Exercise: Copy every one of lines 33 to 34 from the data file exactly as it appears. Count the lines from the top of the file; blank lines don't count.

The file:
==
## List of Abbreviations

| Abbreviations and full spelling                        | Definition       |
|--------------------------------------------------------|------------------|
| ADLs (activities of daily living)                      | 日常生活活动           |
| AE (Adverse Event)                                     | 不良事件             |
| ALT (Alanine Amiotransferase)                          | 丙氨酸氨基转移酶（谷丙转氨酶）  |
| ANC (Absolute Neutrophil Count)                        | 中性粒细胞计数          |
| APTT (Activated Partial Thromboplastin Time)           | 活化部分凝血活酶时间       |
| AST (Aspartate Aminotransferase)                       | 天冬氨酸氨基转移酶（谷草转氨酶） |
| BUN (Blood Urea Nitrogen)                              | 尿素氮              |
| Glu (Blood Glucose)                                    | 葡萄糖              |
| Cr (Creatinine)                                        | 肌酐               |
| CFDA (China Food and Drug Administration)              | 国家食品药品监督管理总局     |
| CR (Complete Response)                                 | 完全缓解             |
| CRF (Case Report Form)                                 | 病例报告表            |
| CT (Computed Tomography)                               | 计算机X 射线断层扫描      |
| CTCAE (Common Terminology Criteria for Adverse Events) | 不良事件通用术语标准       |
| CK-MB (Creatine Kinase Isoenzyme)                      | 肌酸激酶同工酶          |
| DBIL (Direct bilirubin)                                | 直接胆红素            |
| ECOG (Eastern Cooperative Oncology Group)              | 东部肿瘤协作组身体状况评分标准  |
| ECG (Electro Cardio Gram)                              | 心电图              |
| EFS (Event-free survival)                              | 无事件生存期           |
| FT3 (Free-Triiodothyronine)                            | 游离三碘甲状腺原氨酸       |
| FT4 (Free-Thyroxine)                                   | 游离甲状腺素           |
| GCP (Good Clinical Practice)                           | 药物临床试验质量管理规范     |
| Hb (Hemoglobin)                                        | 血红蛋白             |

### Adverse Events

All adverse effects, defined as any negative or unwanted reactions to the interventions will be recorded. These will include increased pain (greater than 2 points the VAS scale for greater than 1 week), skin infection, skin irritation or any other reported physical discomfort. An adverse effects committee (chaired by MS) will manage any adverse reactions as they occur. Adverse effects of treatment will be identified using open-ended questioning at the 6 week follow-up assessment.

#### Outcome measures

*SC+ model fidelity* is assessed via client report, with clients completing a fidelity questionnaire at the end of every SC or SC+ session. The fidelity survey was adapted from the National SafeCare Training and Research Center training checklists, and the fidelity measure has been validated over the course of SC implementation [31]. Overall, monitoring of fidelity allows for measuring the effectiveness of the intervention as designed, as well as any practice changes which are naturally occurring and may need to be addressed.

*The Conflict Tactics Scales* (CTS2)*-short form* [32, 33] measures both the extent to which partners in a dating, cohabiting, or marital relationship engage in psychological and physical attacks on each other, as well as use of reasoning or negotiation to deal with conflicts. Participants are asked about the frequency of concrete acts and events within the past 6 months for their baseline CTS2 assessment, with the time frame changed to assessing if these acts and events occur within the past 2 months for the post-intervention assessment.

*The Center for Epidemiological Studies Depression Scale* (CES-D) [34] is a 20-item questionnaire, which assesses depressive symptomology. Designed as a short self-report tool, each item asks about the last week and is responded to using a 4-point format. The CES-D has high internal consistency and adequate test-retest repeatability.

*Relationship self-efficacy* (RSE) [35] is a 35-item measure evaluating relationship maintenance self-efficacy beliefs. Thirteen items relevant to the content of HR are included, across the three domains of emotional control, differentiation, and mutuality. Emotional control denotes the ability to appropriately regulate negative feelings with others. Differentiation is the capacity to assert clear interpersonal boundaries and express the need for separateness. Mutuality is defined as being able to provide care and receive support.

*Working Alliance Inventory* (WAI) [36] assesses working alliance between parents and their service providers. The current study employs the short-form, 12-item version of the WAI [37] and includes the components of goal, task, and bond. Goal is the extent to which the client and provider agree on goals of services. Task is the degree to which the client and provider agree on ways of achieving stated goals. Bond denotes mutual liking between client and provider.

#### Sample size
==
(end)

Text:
*Relationship self-efficacy* (RSE) [35] is a 35-item measure evaluating relationship maintenance self-efficacy beliefs. Thirteen items relevant to the content of HR are included, across the three domains of emotional control, differentiation, and mutuality. Emotional control denotes the ability to appropriately regulate negative feelings with others. Differentiation is the capacity to assert clear interpersonal boundaries and express the need for separateness. Mutuality is defined as being able to provide care and receive support.

*Working Alliance Inventory* (WAI) [36] assesses working alliance between parents and their service providers. The current study employs the short-form, 12-item version of the WAI [37] and includes the components of goal, task, and bond. Goal is the extent to which the client and provider agree on goals of services. Task is the degree to which the client and provider agree on ways of achieving stated goals. Bond denotes mutual liking between client and provider.